Alternative assessments represent a profound shift in attitudes toward the role of evaluation in learning. In a classroom that is driven and supported by alternative assessments, the textbook isn't driving the curriculum, learning isn't "one size fits all," and students work cooperatively with an emphasis on teamwork. Alternative assessments require students to complete real tasks that require them to perform and/or produce knowledge rather than reproduce information others have discovered (Stefonek, 1991). In this context, an emphasis is placed on meaningful tasks, multiple assessments, higher order thinking, positive interaction, integration of knowledge, and self reflection.
A few examples of alternative assessments:
ePortfolios are an opportunity for students to provide documentation of their learning. With many learning management systems having a built-in ePortfolio feature, it couldn't be any easy to get started. With new technologies, videos, blogs and other media can be included in an ePortfolio. By making decisions about what to include in their portfolios, students become knowledge producers rather than knowledge receivers. Thus, portfolios help students construct their own knowledge base as opposed to reacting to a teaching stimulus provided by the teacher.
The "maker movement" is a driving force behind the shift where students design engineered prototypes to make learning come alive. The strongest prototypes that "solve a problem" are also framed as design thinking challenges where students build empathy, interview and collaborate with a real or hypothetical end-user. Teachers can use the excellent rubrics by the Buck Institute for Project Based Learning. I particularly like using the innovation and creativity rubrics. I also like assessing students use of and selection of appropriate design methods to make their prototypes.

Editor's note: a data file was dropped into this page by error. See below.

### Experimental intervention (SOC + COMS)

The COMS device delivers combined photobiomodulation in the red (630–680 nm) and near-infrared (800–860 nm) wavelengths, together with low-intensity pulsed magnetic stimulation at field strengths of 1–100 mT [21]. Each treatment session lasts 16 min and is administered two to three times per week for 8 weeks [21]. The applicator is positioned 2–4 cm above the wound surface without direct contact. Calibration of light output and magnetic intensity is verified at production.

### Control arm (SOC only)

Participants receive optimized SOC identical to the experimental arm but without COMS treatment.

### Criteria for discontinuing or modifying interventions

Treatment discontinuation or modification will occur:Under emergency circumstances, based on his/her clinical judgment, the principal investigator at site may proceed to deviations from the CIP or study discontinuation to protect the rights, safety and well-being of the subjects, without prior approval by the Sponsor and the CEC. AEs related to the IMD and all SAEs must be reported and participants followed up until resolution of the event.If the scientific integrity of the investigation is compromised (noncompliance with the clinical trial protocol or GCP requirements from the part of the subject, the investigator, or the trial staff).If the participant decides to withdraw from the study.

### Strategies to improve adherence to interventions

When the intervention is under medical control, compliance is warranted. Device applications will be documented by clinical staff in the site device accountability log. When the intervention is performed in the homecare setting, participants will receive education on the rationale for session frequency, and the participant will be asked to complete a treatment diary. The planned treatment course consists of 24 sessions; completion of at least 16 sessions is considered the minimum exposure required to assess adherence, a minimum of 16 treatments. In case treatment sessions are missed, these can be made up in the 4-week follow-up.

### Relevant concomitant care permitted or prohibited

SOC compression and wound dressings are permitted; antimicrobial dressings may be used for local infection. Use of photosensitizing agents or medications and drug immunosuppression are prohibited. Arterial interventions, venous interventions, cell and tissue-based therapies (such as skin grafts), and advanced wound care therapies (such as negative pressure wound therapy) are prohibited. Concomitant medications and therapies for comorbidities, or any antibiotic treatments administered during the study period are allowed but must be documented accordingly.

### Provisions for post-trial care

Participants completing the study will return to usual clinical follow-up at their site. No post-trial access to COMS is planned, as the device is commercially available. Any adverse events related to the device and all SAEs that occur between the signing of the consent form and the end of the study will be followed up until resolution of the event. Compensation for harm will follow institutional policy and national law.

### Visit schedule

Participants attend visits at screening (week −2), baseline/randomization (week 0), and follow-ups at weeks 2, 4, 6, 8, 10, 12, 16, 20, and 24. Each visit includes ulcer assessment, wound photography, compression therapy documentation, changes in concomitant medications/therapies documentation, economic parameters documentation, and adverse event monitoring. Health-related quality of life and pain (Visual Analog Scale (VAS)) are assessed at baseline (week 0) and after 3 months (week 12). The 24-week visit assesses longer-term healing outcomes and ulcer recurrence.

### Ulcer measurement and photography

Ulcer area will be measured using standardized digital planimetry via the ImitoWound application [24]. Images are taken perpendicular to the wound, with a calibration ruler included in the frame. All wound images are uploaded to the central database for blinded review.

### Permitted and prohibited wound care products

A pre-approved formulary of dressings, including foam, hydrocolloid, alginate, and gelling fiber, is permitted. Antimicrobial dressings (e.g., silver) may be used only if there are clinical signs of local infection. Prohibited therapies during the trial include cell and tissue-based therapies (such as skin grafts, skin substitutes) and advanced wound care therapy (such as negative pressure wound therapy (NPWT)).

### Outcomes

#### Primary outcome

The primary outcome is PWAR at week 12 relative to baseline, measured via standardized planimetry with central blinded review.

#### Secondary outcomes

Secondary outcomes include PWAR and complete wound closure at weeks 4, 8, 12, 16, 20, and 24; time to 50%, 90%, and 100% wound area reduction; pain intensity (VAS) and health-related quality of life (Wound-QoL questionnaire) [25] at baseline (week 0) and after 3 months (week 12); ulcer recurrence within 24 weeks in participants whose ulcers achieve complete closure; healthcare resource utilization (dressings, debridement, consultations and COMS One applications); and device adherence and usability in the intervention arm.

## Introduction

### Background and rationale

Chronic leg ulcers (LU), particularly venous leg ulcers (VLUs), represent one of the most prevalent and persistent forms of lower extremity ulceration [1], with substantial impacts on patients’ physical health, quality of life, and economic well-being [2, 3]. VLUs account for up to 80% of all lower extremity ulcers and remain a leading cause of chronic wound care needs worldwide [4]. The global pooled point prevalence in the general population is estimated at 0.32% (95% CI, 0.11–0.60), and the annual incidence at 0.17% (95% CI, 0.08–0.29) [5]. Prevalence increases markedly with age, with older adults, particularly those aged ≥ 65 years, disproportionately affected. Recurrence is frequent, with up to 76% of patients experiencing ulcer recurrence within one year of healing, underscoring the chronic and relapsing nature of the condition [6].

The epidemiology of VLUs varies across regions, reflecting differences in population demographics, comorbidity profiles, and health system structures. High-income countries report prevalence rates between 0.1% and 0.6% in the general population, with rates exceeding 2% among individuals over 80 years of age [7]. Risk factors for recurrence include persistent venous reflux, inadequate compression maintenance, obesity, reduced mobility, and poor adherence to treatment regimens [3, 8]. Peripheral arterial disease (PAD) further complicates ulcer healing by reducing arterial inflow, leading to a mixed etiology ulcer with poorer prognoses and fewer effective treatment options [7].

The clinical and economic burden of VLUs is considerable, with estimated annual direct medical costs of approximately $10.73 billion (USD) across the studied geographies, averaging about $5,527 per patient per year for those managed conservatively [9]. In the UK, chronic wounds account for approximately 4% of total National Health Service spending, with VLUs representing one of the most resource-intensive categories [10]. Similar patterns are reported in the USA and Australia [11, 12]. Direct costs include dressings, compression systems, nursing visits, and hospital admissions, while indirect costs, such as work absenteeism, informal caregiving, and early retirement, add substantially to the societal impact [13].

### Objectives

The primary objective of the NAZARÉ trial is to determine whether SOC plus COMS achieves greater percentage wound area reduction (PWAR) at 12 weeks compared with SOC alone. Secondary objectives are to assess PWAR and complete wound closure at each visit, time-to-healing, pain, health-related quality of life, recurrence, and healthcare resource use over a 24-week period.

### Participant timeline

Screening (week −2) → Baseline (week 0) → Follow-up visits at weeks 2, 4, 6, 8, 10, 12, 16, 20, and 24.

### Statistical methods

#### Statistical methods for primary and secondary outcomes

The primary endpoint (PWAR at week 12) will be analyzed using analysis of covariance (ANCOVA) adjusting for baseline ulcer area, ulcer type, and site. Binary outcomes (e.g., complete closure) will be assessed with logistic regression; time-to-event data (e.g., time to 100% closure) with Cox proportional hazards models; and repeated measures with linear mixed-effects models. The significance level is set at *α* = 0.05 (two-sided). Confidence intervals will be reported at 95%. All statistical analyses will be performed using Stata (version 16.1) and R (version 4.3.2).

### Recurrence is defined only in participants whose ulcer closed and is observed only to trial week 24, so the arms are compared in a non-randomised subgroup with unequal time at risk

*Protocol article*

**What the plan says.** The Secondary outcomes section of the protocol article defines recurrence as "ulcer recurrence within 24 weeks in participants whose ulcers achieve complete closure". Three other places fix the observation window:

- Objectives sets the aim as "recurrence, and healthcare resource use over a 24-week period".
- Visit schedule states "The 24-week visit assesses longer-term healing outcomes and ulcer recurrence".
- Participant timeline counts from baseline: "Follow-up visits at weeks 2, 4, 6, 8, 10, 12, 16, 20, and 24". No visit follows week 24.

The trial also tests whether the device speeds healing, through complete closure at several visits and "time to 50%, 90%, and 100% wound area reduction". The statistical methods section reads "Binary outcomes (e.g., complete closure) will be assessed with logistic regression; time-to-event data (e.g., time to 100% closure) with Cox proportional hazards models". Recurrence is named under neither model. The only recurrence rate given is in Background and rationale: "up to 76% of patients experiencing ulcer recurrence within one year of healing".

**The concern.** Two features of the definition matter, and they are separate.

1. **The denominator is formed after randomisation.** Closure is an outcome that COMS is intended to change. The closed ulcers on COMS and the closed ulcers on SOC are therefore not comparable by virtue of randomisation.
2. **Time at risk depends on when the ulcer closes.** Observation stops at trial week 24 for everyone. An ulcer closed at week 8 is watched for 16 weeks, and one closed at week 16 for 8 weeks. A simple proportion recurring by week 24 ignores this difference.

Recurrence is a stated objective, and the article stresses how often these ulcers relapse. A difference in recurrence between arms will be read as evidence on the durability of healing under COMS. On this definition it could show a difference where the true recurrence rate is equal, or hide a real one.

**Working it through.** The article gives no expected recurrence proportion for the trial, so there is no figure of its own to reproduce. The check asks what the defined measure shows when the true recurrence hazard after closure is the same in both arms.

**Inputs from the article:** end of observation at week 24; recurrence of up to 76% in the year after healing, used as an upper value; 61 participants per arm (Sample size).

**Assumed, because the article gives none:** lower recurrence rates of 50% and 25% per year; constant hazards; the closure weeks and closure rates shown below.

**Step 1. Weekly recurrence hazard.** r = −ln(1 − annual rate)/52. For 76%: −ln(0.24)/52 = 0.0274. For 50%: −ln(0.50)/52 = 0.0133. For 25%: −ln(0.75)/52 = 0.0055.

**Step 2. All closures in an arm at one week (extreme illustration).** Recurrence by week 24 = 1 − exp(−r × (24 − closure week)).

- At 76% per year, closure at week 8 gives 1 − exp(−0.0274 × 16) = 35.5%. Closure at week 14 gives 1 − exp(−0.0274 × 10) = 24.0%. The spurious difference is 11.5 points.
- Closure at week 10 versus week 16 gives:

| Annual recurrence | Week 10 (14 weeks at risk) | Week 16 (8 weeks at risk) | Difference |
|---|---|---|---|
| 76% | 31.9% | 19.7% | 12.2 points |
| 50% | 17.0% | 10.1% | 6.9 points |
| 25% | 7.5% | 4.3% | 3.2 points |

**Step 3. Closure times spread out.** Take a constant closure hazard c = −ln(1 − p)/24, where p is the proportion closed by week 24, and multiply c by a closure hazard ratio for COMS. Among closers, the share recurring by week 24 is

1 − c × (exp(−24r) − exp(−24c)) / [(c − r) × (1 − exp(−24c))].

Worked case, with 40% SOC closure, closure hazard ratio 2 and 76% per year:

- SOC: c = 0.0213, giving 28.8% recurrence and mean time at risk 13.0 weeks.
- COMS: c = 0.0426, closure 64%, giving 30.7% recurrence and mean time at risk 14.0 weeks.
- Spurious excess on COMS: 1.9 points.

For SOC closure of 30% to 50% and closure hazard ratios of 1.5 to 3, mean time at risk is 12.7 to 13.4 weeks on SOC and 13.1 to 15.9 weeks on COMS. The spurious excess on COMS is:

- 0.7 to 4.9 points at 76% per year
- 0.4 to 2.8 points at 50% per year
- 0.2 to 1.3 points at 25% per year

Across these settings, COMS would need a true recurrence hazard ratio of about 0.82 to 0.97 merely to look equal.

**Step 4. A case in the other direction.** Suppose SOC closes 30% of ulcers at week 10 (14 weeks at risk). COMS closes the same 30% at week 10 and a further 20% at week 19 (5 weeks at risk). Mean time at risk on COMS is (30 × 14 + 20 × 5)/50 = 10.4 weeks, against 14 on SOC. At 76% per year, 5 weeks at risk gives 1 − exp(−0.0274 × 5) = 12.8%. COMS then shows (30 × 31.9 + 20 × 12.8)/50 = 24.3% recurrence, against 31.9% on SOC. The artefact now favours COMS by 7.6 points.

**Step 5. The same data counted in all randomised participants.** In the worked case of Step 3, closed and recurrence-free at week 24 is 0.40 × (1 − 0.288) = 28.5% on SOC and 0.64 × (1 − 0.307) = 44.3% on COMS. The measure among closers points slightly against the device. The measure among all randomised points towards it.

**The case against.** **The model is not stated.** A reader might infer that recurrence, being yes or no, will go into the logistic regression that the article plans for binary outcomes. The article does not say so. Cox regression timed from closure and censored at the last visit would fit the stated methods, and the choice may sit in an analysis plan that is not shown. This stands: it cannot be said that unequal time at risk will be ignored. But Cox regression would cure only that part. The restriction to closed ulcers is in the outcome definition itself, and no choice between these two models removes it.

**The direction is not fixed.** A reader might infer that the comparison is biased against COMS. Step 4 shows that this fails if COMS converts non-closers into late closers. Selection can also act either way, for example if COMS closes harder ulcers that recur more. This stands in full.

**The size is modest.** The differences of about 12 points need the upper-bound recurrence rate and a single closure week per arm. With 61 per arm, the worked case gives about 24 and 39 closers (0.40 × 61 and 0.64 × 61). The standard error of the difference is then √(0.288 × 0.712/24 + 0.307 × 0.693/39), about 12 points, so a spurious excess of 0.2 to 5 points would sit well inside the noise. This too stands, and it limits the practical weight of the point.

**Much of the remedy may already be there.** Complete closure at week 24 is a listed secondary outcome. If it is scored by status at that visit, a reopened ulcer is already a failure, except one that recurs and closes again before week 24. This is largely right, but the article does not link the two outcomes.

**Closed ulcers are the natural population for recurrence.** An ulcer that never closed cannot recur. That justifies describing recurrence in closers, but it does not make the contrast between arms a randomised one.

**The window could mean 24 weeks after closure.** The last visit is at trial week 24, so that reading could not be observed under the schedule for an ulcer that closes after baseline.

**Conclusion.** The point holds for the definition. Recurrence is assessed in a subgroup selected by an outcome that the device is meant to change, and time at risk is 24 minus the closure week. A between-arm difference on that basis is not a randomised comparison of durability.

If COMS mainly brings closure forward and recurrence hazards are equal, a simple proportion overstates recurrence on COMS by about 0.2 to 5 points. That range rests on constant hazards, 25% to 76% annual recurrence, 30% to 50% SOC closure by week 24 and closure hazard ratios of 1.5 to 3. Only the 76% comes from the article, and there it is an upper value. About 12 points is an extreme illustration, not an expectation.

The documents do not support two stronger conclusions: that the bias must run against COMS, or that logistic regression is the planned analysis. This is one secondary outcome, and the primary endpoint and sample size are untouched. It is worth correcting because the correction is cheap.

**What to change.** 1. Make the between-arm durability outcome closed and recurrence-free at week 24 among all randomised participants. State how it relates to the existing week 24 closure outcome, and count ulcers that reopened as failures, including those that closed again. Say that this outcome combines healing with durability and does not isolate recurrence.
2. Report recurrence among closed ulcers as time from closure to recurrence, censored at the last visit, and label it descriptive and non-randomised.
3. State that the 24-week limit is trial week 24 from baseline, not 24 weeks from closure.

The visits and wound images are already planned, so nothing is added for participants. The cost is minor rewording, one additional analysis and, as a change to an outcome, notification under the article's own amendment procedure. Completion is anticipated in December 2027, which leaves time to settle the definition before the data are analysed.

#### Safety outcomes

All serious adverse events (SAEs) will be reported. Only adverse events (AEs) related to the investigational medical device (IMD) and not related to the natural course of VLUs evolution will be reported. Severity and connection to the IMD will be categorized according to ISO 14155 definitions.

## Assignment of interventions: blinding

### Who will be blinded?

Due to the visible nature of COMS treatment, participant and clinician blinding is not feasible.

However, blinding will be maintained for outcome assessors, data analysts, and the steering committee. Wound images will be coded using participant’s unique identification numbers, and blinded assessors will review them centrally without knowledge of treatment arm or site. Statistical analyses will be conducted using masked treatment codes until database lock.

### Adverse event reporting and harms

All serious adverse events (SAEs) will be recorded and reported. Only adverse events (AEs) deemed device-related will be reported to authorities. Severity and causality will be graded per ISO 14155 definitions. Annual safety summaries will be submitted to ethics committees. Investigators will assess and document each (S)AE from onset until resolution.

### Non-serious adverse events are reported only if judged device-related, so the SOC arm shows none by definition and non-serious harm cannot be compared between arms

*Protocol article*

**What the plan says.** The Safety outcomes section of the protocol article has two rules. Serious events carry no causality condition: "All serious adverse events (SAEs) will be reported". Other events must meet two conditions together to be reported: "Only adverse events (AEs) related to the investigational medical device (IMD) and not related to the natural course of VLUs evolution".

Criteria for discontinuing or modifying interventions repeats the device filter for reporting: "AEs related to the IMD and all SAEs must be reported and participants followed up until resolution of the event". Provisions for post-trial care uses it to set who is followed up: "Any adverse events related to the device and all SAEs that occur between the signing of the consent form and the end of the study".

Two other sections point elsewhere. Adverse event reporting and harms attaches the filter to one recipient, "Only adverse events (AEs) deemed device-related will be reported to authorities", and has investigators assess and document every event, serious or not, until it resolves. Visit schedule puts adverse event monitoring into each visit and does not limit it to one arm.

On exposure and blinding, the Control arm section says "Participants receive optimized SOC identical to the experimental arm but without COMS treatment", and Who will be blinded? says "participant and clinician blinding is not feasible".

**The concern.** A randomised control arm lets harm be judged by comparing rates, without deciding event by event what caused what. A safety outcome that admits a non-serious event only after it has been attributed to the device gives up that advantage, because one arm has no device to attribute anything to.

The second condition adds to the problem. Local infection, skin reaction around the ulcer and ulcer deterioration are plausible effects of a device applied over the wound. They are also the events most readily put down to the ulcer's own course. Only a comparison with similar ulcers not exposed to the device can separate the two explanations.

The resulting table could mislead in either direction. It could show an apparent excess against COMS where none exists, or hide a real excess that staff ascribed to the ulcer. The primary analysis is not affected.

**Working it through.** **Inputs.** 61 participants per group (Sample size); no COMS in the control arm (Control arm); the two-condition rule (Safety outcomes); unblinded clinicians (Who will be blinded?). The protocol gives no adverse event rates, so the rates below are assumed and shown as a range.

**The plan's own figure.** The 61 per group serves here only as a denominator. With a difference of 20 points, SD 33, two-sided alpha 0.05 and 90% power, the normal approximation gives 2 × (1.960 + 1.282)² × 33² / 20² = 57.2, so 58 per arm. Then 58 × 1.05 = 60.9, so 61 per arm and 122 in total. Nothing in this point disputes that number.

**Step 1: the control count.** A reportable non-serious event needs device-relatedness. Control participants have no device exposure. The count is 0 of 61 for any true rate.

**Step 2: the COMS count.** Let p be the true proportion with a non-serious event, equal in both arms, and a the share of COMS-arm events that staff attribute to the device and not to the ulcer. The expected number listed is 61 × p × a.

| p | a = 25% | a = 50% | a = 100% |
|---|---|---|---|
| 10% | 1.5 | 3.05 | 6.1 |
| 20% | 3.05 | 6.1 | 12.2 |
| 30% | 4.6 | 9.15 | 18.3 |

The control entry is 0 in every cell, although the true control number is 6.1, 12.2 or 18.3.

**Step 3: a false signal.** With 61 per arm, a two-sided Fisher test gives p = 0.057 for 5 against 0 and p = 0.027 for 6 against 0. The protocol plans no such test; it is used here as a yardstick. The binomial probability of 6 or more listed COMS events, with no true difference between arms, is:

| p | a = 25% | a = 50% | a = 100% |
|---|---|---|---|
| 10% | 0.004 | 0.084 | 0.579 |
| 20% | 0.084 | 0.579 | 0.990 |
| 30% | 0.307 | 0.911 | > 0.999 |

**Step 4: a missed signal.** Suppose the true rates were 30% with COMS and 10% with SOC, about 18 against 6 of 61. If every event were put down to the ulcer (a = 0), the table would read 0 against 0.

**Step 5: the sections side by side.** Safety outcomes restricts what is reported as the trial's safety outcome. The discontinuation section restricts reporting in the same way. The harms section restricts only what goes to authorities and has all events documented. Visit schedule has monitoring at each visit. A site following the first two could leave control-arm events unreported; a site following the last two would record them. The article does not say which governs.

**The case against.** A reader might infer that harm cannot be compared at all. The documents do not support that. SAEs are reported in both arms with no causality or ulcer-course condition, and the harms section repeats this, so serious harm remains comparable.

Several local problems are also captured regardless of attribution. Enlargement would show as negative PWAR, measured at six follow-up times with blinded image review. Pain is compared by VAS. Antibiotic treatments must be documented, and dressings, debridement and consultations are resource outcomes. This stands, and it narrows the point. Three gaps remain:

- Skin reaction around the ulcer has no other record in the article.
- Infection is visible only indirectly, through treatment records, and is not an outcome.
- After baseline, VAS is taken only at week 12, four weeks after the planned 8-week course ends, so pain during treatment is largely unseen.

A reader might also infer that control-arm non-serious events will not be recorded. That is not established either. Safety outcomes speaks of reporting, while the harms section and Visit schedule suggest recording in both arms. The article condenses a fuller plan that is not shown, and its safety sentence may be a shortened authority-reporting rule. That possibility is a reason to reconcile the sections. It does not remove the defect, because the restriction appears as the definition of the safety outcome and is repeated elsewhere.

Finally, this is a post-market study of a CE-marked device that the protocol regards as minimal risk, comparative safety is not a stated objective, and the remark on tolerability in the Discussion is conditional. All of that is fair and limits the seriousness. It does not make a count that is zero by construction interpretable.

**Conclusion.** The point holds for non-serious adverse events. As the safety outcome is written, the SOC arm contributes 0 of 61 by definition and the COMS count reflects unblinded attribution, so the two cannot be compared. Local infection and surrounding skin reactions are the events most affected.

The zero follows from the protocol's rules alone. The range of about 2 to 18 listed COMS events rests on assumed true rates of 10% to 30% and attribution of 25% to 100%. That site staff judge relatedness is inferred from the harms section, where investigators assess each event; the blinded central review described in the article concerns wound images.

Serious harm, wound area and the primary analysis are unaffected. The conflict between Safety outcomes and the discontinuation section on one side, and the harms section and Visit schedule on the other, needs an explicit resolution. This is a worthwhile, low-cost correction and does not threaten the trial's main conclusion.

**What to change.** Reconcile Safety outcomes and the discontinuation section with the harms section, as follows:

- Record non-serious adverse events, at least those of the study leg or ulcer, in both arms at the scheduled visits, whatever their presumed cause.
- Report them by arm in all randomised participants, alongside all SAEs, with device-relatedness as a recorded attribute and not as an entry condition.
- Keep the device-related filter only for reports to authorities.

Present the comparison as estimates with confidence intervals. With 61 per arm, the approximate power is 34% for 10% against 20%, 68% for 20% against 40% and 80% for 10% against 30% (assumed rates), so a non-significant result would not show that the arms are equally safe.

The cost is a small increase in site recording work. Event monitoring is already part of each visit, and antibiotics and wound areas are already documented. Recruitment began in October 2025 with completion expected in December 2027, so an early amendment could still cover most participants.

Digital badges have much potential to support the promise of personalized learning. Imagine getting a new group of students each year and seeing what digital badges they have earned in the summer or prior school years. According to HASTAC, a digital badge is a validated indicator of accomplishment, skill, quality or interest that can be earned in many learning environments. Digital badges are a powerful new tool for identifying and validating the rich array of a learners skills, knowledge and dispositions. Digital badges inspire new learning pathways and connect learners to opportunities, resources, and one another. Teachers can award badges other teachers have designed through Credly or create their own with Mozilla Open Badges or their school LMS like Haiku Learning. Read more about badges from DML in this free report by Sheryl Grant.
This is only just the beginning. I am looking forward to exploring alternative assessment this month with the NAIS Teacher of the Future Program and see my school focusing more deeply on alternative assessment next year as a key professional development theme. With the shift many schools are focusing on to integrate more learning innovation into their programs, the need for teachers to understand and create alternative assessments will only increase.
A few digital badges that were a part of our Tinker Squads program:
Stefonek, T. (1991). Alternative Assessment: A National Perspective. Policy Briefs No. 15 &16. Oak Brook, IL: North Central Regional Educational Laboratory.